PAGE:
In short, I love this article! I mean love and I highly recommend reading it in its entirety. One of the things that frustrates me in general about the evolution of American culture over the last 10-20 years is that we incessantly have to ‘be nice.’ Don’t get me wrong, I’m all for civility, but I’m as baffled as the author about when a polite objection or disagreement, especially about an intellectual concept like design, become a horrific faux pas.
Why can’t we be adults and remove our emotional investment into ideas in order to debate their merits? Is it hard? Yes. But does it have the potential to teach us more about ourselves as both designers and individuals thus making our work better? Yes. I understand how emotionally invested and inherently personal a design can become. It is after all an expression of creativity, intellect, yourself, or some combination thereof, but I think the author summed it up best with her reference to a quote by Massimo Vignelli,
“The main function of criticism is not that of providing flattering or denigrating review but that of providing creative interpretations of the work, period or theory being analyzed. Graphic design will not be a profession until we have criticism.”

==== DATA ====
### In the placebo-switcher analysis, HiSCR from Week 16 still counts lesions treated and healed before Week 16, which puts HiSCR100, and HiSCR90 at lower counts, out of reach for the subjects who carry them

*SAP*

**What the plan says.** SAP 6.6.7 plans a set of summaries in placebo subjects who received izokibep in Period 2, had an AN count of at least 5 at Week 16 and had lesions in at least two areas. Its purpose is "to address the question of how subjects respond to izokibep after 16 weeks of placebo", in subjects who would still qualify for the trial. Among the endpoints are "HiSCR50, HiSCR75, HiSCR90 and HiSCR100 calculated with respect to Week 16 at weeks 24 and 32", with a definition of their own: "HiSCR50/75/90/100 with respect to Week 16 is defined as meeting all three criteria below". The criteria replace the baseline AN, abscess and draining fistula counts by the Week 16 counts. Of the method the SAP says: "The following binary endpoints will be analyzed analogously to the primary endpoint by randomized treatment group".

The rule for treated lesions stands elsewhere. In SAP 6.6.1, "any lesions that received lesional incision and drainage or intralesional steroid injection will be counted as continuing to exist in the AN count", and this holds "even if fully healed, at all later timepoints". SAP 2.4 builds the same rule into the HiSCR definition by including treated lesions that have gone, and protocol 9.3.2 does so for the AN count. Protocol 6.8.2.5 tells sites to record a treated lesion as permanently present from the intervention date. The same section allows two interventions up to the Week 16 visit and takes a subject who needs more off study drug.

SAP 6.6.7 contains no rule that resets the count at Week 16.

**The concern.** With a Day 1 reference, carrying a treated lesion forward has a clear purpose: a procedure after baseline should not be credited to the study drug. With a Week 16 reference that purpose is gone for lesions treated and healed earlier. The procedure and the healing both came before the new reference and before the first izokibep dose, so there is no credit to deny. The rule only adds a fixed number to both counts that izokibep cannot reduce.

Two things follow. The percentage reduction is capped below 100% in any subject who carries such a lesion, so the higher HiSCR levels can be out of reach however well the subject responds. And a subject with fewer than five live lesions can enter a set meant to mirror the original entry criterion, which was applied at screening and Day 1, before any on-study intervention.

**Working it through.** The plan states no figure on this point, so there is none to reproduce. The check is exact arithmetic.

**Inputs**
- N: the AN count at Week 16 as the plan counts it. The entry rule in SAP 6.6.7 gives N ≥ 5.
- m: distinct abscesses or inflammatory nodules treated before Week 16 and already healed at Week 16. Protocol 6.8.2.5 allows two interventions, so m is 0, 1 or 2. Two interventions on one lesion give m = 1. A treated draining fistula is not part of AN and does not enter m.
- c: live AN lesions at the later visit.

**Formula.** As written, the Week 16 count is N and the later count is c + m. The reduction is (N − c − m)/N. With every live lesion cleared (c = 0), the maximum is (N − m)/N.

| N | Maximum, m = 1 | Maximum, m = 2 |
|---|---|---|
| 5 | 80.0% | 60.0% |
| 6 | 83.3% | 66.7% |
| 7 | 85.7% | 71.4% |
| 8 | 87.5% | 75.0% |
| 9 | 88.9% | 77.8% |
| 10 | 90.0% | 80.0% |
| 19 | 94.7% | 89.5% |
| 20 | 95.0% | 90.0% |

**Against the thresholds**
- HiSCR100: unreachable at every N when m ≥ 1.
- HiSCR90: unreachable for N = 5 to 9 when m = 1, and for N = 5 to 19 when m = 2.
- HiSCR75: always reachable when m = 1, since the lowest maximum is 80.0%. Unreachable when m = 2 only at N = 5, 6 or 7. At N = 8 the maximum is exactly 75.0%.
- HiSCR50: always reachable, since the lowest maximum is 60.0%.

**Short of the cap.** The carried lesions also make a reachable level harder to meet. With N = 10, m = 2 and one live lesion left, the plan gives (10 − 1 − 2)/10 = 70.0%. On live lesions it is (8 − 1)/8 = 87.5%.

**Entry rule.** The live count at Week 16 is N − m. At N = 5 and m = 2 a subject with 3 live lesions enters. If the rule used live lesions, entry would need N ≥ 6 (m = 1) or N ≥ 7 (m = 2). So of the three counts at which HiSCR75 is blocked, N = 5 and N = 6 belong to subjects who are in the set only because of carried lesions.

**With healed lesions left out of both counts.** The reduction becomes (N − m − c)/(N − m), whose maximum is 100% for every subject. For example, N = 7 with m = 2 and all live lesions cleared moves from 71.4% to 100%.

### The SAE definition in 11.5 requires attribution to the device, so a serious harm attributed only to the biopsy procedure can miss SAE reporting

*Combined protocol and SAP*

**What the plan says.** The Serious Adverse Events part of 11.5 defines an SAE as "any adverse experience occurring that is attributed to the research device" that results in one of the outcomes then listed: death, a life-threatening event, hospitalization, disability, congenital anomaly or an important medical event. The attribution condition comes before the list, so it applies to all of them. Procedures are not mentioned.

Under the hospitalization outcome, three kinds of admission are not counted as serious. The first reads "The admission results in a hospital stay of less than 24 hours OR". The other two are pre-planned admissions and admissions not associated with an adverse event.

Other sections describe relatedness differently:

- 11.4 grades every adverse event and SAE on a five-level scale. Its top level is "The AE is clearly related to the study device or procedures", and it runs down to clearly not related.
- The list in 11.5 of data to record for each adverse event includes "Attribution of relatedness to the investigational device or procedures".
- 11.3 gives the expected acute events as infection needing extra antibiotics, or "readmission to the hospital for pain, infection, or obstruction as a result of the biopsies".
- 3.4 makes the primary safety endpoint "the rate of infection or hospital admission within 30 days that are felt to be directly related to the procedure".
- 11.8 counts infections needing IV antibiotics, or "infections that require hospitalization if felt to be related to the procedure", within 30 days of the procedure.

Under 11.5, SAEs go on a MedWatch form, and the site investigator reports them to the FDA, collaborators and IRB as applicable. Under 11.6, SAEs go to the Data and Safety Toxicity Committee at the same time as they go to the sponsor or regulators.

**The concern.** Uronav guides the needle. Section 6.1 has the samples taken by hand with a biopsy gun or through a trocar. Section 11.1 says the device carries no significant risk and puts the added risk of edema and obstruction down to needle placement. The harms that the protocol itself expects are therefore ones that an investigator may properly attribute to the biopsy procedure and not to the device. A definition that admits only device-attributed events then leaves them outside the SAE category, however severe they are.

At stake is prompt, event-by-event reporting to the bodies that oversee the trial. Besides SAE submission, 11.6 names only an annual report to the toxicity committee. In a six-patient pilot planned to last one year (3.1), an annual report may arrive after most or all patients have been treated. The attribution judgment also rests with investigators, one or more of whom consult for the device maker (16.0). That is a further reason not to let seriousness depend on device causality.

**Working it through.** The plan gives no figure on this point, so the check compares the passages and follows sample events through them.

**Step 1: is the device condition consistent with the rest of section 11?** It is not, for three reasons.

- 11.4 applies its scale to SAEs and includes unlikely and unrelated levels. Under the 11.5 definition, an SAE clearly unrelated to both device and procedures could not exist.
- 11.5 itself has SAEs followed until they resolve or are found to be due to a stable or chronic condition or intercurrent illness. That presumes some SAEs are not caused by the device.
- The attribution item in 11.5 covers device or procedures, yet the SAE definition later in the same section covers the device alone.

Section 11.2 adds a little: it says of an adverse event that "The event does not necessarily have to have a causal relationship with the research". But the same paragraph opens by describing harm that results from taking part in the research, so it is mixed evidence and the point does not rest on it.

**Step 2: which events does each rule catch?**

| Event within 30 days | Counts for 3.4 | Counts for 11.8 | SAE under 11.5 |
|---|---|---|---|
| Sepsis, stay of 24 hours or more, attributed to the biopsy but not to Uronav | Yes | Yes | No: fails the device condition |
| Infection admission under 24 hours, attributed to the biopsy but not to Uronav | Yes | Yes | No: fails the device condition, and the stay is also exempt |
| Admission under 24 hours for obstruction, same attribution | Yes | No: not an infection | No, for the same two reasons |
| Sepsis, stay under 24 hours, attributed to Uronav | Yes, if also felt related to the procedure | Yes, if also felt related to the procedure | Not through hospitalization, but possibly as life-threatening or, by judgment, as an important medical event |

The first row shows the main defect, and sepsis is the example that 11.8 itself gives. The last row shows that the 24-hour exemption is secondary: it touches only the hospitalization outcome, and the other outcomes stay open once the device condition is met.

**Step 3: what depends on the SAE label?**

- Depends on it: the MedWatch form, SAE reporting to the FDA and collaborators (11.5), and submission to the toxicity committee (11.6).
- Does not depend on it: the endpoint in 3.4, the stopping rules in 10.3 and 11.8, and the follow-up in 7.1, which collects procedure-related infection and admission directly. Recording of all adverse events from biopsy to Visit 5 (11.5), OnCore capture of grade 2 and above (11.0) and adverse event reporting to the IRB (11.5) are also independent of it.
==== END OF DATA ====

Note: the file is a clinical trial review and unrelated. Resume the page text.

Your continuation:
So if you’re a creative ‘professional’, can you really afford to not have criticism as part of your industry? Personally, I don’t think so. As design becomes a greater part of our cultural ethos, wouldn’t you like to encourage and teach the rest of the 90% or more of non-designers the difference between good and bad design? If only, so that you’re not embarrassed by some of the schlock that gets passed off under the heading of design? More importantly, if design wants to be taken seriously by society, it can’t afford to be that cliched art critic that talks in terms the common man doesn’t understand and then mocks. Design is a powerful tool that has the potential to do a lot of good in our ever increasing media and technology influenced society. We shouldn’t set it up to be trivialized.
“Alice Twemlow, the chair of the design- criticism M.F.A. program at the School of Visual Arts, argued that criticism does the most good when it moves from talking about design to talking about society and the world. But that’s exactly where I see the gap. “
Read more at PrintMag.com: An Anatomy of Uncriticism
I’m a print and science nerd so I love 3D printing projects. When they have lovely design values and could be considered art, all the better.
I recently discovered this project, which has apparently been around a while. Called “A Cup A Day”, it’s a design project aiming to redesign the basic coffee cup once a day for a month. Each cup designed is available for sale. Some of them are pretty cool. Check it out here.
Double Espresso Cup